The China Syndrome never loses sight of its pragmatism. Its heroes are everyday people, its conclusions are cynical albeit realistic, and its ideas are never soaked in Hollywood pomp and circumstance. It deals with its central conflict as naturalistically as a film of its caliber can. But it also provokes discussion and advertises awareness, more relevant than ever in a new political era that mimics the post-Nixon period and then some.


It was a huge success in 1979, making back its budget nearly 10 times and receiving four Oscar nominations, two accounting for the phenomenal work of Fonda and Lemmon. The nuclear industry, of course, described the film as “sheer fiction,” going as far as claiming that it did nothing more than assassinate its character. But ironically, the infamous Three Mile Island nuclear accident occurred in Dauphin County, Pennsylvania just 12 days after the world premiere of the movie. So I guess the message of The China Syndrome is that when James Bridges, his co-writers, and a notable cast of actors warn you that neither the nuclear industry nor the government can really be trusted, you’d better pay attention. A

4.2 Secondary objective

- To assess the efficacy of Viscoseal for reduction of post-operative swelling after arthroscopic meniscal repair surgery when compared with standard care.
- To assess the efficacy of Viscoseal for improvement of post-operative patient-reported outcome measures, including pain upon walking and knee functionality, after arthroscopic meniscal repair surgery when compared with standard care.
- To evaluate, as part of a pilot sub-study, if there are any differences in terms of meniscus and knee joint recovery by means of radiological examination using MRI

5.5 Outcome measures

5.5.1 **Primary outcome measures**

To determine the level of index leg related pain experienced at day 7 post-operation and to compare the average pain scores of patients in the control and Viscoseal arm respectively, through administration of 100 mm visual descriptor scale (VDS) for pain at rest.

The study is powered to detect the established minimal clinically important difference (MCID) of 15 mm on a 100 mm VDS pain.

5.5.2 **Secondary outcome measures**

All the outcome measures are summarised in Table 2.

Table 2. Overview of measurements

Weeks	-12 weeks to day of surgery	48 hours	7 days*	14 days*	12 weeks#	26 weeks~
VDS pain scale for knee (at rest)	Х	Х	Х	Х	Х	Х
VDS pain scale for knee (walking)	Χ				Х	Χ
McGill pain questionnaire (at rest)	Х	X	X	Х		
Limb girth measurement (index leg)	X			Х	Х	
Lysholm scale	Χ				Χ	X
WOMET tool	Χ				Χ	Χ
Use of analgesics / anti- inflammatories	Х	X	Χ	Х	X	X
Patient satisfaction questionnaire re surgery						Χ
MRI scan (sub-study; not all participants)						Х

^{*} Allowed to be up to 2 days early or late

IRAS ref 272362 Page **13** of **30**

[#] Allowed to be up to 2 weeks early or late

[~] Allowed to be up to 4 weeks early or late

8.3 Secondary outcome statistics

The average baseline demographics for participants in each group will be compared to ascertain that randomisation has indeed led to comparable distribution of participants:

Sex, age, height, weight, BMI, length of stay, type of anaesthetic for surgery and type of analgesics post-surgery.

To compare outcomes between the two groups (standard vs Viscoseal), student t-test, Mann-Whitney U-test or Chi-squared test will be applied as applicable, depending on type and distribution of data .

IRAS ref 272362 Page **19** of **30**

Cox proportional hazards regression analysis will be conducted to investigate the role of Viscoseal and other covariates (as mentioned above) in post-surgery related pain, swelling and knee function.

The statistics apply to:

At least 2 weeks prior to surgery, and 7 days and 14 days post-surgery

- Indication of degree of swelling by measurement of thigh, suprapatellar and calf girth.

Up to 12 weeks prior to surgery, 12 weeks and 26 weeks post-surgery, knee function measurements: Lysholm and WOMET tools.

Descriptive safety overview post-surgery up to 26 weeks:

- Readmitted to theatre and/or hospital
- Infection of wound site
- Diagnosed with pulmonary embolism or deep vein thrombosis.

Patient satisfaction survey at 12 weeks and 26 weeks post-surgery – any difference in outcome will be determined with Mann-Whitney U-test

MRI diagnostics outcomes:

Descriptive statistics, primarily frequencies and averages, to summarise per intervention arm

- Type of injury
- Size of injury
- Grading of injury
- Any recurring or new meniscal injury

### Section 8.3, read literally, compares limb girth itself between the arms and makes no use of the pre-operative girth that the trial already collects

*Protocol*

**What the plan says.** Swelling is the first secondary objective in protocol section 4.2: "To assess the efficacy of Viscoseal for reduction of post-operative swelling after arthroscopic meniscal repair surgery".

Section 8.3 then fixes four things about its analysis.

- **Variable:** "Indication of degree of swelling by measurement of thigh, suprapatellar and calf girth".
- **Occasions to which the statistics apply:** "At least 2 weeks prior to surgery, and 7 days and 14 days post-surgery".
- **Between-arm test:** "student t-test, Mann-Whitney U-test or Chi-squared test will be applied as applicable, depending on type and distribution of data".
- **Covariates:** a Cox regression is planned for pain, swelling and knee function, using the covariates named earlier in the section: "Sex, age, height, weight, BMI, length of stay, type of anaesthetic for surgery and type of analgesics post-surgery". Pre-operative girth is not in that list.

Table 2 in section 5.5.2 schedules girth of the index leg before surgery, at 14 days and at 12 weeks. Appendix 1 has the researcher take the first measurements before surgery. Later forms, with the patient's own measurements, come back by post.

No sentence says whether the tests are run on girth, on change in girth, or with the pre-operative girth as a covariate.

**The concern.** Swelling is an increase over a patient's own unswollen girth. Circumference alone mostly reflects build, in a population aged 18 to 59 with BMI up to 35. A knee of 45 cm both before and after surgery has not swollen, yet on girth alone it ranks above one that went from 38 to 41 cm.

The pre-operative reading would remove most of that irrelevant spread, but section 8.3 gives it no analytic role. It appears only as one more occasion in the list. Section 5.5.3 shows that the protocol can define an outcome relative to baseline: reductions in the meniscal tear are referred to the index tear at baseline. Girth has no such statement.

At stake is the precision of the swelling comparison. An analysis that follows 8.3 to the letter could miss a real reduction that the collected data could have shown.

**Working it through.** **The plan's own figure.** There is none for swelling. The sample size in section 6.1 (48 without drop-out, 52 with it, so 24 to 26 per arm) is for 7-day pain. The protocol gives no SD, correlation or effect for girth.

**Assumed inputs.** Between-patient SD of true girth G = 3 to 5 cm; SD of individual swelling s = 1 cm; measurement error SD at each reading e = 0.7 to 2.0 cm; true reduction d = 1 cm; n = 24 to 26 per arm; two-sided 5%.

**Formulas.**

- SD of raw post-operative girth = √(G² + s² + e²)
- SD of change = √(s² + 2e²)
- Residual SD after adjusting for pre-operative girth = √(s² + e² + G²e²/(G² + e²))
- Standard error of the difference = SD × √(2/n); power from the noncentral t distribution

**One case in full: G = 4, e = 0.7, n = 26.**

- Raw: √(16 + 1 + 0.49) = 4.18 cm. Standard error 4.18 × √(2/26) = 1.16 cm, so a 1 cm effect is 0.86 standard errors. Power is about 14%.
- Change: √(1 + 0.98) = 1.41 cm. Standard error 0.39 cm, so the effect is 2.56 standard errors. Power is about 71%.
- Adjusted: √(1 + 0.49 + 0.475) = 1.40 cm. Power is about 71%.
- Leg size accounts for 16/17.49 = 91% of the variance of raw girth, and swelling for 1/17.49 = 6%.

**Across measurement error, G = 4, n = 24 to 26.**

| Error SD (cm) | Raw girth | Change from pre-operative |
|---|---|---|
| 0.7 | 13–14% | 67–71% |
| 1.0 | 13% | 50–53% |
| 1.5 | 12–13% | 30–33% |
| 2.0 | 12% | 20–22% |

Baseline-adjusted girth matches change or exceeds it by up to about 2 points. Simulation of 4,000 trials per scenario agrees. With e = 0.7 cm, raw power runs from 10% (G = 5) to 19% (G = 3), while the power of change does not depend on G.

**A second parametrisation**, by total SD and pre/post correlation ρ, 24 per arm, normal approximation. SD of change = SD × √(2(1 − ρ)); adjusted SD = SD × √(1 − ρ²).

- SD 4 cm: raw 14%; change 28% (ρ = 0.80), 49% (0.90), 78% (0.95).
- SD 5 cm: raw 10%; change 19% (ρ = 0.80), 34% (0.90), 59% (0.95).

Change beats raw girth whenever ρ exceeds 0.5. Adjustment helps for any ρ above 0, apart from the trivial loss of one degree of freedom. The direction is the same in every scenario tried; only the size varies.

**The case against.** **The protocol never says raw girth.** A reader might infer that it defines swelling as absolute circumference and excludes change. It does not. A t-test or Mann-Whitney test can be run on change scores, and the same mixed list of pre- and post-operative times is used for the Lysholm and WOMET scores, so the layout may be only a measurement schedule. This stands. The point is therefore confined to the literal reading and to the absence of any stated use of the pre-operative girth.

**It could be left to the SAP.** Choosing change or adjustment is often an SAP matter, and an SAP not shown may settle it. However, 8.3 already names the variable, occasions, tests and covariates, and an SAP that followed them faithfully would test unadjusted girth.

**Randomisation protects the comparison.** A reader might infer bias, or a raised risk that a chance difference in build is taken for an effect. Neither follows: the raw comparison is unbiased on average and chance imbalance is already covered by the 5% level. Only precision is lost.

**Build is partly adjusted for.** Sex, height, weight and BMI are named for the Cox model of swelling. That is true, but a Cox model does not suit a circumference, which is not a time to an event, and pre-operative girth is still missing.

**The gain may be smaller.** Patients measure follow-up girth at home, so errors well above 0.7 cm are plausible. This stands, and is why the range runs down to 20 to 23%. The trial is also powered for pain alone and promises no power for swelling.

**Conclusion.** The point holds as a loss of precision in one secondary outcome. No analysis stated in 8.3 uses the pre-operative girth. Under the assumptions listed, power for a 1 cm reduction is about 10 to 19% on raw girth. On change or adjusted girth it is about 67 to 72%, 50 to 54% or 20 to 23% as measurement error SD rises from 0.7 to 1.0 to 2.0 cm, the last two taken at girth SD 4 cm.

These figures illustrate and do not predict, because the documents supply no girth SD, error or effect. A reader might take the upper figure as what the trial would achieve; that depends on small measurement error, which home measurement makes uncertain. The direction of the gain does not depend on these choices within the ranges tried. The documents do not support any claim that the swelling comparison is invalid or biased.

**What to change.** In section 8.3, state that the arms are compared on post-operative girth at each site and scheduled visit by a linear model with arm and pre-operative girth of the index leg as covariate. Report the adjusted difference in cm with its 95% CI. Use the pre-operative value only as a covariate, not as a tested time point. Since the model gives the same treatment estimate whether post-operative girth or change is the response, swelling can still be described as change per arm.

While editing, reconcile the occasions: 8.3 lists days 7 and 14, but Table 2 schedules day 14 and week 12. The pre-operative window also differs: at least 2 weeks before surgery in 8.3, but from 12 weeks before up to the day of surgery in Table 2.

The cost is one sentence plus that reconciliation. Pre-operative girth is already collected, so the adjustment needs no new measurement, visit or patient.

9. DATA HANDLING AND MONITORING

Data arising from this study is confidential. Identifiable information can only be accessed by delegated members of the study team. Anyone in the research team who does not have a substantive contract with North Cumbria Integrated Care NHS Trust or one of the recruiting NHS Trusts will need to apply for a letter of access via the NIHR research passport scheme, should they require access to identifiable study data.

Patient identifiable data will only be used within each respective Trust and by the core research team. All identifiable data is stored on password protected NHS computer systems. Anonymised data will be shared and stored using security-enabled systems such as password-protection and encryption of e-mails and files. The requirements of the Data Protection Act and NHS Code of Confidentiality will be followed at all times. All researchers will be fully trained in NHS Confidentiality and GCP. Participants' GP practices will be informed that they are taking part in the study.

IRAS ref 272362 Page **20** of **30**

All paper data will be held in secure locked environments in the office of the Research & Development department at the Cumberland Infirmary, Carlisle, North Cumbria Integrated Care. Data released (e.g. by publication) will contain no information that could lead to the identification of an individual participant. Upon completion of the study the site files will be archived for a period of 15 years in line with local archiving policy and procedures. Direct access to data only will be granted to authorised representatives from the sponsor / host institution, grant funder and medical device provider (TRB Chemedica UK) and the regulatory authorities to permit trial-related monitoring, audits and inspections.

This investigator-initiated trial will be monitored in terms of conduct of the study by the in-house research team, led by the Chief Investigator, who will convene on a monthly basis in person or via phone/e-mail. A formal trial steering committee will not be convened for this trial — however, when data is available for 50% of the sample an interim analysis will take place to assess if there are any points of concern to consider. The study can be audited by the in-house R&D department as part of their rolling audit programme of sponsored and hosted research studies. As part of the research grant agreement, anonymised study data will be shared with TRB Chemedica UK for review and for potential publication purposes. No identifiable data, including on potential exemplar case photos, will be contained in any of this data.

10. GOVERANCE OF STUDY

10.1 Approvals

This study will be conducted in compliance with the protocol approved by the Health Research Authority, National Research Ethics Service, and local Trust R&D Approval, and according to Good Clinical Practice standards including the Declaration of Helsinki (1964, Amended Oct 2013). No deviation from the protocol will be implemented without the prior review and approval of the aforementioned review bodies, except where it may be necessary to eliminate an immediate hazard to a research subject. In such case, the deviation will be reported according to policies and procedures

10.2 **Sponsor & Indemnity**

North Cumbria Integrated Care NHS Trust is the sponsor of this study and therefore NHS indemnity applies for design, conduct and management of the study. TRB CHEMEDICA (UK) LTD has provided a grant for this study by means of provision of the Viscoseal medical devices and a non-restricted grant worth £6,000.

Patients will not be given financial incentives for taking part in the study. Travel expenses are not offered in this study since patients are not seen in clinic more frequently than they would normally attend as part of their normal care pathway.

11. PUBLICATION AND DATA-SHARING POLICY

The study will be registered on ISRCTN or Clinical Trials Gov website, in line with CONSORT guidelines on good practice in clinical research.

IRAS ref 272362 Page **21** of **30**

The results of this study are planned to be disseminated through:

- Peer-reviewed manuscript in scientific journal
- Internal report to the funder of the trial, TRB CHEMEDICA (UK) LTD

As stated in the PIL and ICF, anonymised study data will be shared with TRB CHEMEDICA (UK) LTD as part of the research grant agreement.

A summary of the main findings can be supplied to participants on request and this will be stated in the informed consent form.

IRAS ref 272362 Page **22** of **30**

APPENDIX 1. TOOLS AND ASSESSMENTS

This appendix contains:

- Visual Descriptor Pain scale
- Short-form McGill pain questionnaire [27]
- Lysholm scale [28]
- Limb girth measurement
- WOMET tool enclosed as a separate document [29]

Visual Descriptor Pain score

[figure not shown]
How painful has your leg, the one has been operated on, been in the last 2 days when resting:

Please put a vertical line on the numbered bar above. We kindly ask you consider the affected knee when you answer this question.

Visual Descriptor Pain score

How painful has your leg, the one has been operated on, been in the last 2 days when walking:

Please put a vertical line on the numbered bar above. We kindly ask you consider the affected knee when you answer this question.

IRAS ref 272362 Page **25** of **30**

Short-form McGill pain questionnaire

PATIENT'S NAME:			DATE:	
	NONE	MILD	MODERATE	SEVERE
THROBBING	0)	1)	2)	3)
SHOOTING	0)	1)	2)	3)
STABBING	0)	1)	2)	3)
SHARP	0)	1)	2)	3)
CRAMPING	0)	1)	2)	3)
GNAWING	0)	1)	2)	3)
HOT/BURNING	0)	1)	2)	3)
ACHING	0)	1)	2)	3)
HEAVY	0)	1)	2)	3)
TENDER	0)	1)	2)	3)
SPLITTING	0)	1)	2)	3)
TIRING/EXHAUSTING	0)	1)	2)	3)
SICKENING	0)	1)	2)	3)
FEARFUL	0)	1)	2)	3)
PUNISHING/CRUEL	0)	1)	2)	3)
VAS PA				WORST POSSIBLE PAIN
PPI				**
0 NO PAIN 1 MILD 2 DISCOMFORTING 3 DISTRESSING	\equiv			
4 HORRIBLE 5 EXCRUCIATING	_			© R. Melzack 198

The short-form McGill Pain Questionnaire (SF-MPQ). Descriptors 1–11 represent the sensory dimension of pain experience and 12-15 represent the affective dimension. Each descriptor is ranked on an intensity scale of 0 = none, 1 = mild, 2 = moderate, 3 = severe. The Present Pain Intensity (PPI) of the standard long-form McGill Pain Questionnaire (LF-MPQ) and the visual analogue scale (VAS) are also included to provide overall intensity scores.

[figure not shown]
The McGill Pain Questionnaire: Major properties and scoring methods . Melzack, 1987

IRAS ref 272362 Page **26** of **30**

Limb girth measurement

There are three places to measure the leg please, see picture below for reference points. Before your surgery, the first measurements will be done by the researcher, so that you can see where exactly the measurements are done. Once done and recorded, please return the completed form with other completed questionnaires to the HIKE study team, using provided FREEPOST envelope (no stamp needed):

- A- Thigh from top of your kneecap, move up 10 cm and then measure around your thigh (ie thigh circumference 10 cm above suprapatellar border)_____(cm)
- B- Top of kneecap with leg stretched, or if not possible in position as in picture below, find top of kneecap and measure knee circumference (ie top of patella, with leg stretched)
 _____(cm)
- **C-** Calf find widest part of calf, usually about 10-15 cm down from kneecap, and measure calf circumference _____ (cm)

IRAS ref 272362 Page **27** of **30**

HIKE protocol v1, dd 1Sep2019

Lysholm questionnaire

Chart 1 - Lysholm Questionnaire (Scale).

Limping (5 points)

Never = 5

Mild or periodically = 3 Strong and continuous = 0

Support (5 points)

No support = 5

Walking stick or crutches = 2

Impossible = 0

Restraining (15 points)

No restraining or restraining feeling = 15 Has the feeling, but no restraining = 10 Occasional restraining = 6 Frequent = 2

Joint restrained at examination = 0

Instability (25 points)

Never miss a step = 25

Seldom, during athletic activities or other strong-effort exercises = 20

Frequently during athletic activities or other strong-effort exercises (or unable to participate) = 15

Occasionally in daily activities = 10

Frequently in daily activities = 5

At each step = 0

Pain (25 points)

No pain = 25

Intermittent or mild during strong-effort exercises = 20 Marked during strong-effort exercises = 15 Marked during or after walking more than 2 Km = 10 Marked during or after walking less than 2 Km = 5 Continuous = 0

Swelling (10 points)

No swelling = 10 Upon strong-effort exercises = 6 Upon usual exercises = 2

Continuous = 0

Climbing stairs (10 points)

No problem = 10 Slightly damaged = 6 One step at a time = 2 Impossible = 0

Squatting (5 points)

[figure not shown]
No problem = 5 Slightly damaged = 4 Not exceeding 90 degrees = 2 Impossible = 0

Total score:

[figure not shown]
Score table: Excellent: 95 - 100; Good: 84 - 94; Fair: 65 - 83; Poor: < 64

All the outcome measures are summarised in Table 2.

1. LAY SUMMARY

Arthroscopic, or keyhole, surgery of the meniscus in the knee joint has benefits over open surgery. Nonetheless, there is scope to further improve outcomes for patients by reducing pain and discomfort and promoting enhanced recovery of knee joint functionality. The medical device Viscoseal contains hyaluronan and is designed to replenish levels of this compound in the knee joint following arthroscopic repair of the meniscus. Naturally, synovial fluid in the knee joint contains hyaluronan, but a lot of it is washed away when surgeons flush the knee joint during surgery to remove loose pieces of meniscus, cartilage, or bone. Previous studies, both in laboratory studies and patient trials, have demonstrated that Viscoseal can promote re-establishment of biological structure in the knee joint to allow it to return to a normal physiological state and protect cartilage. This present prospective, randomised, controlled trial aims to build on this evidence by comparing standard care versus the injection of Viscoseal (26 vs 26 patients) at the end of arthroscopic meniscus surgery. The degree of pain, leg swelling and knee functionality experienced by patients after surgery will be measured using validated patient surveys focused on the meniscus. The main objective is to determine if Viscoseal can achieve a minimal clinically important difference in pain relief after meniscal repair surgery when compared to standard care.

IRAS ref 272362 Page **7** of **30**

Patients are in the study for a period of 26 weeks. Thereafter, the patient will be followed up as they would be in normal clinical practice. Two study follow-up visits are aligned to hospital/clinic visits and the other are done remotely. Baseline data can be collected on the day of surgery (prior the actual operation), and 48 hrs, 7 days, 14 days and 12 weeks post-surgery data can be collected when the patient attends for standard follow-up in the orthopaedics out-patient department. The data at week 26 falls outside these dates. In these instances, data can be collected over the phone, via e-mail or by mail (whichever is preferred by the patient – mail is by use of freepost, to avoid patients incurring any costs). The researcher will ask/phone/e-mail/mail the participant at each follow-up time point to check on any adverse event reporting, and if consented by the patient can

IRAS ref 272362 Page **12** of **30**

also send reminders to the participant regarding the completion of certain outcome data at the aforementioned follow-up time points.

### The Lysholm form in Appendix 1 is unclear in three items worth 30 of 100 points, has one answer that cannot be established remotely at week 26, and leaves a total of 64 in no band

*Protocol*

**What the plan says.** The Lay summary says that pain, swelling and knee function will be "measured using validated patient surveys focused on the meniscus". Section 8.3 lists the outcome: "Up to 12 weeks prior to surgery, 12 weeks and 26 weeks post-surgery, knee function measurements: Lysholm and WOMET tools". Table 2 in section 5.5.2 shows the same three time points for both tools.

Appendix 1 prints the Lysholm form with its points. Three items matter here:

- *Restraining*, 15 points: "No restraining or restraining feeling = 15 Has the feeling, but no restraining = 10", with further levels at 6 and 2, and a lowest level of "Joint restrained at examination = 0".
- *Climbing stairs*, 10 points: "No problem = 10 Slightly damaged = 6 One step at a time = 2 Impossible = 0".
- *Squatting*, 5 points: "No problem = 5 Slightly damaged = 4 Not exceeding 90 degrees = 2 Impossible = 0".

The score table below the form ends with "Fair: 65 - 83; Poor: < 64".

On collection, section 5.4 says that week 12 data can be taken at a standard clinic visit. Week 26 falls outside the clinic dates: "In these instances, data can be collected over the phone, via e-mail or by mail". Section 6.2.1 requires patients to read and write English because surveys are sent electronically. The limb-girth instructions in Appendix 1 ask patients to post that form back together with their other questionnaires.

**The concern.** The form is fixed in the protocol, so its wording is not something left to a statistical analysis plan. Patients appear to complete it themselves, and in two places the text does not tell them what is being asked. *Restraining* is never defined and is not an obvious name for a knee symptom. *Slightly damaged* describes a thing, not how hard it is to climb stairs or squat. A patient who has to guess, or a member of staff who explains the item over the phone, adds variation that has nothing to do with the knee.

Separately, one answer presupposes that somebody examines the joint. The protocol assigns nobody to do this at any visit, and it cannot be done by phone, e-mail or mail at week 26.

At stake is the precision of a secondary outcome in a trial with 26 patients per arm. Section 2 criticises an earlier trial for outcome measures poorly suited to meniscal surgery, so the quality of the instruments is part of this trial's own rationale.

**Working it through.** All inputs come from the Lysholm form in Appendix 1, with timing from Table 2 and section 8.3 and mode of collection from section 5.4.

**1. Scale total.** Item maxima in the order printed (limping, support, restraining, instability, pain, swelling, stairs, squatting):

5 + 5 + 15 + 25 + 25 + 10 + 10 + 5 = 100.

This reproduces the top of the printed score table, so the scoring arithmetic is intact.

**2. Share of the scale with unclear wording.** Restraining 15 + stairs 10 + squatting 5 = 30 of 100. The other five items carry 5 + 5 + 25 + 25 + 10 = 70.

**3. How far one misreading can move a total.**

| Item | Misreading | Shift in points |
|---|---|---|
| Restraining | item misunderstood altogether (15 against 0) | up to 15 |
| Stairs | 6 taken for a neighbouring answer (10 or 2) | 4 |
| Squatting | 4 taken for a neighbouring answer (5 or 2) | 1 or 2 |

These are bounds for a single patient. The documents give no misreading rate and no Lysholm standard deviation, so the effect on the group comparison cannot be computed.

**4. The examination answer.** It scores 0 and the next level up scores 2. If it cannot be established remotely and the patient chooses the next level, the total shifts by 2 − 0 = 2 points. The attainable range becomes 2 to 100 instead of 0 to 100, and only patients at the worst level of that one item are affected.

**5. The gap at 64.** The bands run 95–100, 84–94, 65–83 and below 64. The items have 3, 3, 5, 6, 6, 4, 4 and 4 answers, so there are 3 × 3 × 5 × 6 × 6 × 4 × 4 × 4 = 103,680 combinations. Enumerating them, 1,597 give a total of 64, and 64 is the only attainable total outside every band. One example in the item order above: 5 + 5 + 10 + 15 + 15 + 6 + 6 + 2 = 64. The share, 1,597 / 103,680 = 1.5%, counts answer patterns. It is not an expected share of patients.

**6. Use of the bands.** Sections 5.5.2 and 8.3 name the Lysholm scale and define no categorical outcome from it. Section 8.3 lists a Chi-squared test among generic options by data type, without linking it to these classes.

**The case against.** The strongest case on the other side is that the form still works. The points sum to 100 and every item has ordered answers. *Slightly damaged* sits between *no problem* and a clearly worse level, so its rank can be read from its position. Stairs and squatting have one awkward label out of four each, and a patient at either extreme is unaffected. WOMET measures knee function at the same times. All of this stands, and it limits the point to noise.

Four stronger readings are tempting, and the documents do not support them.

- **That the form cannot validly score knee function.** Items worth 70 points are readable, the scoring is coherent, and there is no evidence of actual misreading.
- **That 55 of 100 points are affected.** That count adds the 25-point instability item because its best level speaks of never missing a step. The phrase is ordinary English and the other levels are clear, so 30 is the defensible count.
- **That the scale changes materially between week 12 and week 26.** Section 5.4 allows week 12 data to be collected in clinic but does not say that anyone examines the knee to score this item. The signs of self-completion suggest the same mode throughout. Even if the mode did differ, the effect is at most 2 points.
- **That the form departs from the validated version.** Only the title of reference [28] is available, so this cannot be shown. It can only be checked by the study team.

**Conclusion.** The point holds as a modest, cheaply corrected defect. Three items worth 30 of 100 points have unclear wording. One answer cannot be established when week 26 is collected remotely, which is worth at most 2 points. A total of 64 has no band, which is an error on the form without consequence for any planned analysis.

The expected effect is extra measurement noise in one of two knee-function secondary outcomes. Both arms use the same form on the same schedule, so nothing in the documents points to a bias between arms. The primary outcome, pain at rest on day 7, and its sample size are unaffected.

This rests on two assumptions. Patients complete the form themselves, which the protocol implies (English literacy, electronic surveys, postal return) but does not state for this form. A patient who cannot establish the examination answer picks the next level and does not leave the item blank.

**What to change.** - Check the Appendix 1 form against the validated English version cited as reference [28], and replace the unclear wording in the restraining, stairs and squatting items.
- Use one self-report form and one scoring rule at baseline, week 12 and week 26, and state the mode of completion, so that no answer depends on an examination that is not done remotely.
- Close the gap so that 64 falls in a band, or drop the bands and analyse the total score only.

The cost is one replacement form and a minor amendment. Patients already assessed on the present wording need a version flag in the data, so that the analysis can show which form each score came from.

he events witnessed in The China Syndrome (1979) would not have occurred if its protagonists met a day or two earlier. They’d continue going about their daily lives, trying to excel at their jobs and return home every evening with enough satisfaction in their belly to do the same thing all over again come seven a.m. But, alas, this movie is not your average slice of life. It reminds one what a terrifying thing bad timing can be, and how being in the wrong place at the wrong moment can sometimes be enough to see something that makes you want to stand up and shout.